Treaty No. 6 Recognition Day is Friday, August 27. Cloverdale Community League is proud to be located in Ward Métis.
This year marks the first municipal election with the new ward names and redrawn boundaries. Cloverdale was previously within Ward 8, and is now part of Ward Métis.
The City notes that “because of their integral part in the formation of the city, this ward has been given the name Métis to honor a cornerstone in Edmonton’s history.”
Métis people & Edmonton
The Métis nation are descendants of Indigenous women, such as the Cree and Ojibway, and French and Scottish fur traders from the early 1700s. The Métis people have developed a distinct culture and nationhood.
As the fur trade slowed, many Métis people set up farms on ‘river lots’ near Fort Edmonton. These sectioned-off parcels of land lined the river while also allowing access to the woods and cultivated areas. This system became an integral part of the formation and design of Edmonton.
“Métis” is pronounced “may-tea” and originates from the Indigenous language of Michif.
The Naming Committee
After City Council redrew the ward boundaries in May 2020, Indigenous Elders and community members asked Council to consider naming the 12 newly amended wards with Indigenous names. This was approved, and a committee was formed to explore possibilities.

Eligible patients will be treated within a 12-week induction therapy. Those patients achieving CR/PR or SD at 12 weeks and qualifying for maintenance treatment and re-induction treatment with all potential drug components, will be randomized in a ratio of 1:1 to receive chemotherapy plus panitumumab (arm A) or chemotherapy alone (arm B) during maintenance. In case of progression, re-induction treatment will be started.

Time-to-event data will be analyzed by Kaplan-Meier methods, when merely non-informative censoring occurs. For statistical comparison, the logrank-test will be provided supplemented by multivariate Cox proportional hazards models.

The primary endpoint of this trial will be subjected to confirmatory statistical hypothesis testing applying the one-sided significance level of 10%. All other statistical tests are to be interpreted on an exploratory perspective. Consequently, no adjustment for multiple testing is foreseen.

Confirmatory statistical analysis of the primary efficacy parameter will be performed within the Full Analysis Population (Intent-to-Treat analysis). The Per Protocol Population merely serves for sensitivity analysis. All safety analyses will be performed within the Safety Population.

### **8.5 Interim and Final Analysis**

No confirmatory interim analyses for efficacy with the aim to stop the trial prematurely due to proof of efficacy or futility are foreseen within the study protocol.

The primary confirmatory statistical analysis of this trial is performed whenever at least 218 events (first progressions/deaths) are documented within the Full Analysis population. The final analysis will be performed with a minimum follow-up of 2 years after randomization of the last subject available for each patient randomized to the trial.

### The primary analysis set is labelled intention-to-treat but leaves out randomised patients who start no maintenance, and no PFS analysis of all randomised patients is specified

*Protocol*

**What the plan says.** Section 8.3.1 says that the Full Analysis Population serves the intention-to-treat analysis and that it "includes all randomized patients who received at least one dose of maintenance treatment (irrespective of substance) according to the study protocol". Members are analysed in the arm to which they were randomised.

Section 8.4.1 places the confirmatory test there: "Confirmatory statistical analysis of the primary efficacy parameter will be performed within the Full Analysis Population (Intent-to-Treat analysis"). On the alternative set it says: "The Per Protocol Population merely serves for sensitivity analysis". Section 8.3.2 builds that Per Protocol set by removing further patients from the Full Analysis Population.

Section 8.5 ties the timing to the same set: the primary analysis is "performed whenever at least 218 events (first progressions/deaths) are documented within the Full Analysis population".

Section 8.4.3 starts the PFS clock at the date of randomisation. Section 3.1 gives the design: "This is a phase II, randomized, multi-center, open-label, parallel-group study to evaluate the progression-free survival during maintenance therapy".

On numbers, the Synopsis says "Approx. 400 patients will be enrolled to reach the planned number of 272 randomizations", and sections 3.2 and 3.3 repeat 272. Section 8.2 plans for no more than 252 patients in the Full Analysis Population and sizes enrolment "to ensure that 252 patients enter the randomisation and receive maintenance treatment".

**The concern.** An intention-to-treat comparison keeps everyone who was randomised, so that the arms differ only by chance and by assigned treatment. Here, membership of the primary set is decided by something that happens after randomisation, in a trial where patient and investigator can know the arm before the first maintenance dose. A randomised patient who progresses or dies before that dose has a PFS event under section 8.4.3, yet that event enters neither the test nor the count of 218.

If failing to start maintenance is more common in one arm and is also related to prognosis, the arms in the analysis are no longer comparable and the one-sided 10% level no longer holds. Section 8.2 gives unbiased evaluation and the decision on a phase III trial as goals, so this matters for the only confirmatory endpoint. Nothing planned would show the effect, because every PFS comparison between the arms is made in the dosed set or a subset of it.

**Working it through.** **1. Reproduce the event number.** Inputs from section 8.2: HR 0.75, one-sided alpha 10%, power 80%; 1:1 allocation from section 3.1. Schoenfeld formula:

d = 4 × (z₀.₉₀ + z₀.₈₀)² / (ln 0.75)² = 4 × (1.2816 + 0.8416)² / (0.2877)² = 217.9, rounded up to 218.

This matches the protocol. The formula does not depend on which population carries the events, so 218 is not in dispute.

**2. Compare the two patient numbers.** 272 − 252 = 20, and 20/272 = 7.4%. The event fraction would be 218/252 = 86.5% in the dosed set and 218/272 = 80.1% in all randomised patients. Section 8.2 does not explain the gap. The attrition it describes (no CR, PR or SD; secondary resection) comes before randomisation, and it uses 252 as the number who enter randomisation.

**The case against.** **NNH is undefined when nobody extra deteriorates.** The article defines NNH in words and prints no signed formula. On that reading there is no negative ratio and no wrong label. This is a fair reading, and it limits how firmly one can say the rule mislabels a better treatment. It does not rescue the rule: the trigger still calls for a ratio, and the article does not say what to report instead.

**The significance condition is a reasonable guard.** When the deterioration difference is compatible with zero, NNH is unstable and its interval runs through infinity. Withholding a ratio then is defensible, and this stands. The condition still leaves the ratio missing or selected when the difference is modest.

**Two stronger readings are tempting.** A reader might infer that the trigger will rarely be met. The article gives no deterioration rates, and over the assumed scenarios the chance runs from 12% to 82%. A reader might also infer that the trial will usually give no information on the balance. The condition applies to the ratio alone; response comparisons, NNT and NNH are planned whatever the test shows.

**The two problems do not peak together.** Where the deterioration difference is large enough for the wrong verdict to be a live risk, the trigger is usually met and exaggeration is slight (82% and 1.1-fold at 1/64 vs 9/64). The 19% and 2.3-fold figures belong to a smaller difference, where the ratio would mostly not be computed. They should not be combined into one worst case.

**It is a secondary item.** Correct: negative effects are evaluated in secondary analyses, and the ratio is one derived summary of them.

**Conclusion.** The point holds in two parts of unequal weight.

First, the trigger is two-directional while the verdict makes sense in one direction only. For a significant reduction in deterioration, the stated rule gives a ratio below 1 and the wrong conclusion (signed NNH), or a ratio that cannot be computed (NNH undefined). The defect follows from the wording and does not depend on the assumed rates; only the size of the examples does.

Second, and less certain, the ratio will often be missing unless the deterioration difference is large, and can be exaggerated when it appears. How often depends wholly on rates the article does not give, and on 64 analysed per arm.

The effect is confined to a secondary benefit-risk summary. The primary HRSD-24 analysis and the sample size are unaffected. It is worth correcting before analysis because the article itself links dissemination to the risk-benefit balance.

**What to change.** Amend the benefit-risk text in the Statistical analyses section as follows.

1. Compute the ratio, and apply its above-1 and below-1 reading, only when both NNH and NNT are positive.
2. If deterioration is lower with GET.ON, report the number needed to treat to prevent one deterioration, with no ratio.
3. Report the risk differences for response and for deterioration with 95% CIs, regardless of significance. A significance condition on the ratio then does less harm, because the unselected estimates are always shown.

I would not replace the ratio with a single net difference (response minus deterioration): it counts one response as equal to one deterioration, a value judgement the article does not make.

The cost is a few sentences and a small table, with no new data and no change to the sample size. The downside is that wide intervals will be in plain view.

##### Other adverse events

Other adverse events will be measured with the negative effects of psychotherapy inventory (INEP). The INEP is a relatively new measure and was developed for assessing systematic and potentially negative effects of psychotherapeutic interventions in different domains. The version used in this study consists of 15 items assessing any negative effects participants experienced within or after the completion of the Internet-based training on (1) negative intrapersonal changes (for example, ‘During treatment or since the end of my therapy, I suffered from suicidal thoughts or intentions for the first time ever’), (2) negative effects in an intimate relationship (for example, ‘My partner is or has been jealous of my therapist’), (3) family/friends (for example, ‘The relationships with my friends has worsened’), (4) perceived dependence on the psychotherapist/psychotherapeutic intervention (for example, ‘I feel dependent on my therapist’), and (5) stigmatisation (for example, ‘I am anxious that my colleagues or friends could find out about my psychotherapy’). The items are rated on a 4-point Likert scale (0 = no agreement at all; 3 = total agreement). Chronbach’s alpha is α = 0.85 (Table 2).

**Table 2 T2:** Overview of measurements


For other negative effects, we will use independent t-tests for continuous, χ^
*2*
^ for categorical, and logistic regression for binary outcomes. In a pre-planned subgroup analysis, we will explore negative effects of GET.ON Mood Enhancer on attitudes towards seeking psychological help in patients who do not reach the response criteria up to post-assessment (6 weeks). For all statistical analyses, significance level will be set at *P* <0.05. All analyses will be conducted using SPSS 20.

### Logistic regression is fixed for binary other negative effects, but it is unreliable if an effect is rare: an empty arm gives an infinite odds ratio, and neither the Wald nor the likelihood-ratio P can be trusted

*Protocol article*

The ward names were gifted to the City by iyiniw iskwewak wihtwawin, a committee of Indigenous Matriarchs. The all-female group was formed as an opportunity for reconciliation. Traditionally, women are upheld as community leaders in Indigenous cultures, and this opportunity allowed for matriarchs to reclaim their community roles.
The 17 committee members represent Anishinaabe, Blackfoot, Cree, Dene, Inuit, Iroquois (Michel Band), Métis and Sioux nations. During naming discussions, committee members reached out to their Elders and communities for input and guidance.
Other Ward Names
The 11 other wards are named:
- Nakota Isga
- Anirniq ᐊᓂᕐᓂᖅ
- tastawiyiniwak ᑕᐢᑕᐃᐧᔨᓂᐊᐧᐠ
- pihêsiwin ᐱᐦᐁᓯᐏᐣ
The City has provided information on each ward, including the history and meaning behind each of the names, pronunciation guides, languages of origin, videos, and further information about the naming process on their website: